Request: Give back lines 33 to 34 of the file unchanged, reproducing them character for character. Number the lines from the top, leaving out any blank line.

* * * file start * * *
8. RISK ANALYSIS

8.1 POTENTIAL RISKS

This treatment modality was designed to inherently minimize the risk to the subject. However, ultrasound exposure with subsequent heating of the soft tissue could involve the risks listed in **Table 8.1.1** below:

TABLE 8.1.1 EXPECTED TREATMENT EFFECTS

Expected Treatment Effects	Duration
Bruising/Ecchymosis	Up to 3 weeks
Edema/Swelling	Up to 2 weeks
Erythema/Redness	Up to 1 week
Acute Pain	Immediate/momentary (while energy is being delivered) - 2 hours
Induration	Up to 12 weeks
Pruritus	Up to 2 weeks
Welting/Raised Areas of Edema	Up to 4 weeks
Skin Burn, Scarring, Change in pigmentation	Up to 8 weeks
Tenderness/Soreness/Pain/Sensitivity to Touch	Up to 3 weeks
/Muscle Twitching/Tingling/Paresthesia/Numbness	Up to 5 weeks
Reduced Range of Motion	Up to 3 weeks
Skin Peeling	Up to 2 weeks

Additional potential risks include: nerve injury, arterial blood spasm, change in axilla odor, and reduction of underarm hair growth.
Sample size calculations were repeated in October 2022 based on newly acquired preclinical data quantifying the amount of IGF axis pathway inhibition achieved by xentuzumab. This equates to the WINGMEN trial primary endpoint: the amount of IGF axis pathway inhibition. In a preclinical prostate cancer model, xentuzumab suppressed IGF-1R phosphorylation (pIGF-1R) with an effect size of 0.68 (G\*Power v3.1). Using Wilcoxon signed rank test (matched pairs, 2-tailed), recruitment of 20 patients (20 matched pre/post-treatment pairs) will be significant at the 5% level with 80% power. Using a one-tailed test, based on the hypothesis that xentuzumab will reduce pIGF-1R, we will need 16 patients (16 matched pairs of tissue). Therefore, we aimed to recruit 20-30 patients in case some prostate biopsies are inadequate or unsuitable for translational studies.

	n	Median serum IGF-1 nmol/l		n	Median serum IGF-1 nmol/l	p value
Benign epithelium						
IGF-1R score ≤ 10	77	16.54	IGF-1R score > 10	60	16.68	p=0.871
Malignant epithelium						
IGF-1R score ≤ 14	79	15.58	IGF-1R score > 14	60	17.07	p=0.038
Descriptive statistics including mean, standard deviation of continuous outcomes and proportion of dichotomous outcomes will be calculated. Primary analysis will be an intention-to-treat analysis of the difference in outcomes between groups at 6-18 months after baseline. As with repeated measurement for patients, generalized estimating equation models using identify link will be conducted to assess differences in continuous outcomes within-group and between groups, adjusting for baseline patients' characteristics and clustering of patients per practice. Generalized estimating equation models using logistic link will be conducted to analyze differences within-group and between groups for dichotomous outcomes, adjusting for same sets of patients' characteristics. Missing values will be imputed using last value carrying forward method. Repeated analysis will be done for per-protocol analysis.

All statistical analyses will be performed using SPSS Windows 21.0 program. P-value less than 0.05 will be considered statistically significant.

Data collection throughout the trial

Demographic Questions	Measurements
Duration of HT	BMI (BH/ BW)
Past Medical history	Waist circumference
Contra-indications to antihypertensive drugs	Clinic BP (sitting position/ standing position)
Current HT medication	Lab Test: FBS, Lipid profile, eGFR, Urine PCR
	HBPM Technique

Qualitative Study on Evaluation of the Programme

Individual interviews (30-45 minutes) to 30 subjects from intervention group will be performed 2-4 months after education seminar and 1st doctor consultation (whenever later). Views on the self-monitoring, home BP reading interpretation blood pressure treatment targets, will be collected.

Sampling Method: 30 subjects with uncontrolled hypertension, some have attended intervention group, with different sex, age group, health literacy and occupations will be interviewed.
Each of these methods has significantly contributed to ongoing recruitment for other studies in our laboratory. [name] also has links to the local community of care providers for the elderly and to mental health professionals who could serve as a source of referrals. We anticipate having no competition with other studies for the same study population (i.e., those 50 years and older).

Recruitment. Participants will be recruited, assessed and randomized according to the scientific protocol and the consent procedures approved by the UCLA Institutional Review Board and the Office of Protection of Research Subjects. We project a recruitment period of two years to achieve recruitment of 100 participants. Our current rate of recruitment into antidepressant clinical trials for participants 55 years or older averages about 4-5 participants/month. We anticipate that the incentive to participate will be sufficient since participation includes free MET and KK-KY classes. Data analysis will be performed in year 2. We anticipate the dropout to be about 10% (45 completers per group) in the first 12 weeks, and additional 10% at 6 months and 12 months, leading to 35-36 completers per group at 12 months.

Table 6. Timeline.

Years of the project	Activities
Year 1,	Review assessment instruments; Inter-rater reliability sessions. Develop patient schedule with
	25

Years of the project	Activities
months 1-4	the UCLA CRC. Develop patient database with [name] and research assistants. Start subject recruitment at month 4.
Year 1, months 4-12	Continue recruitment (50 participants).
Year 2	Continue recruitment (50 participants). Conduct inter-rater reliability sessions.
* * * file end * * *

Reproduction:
	HBPM Technique

Qualitative Study on Evaluation of the Programme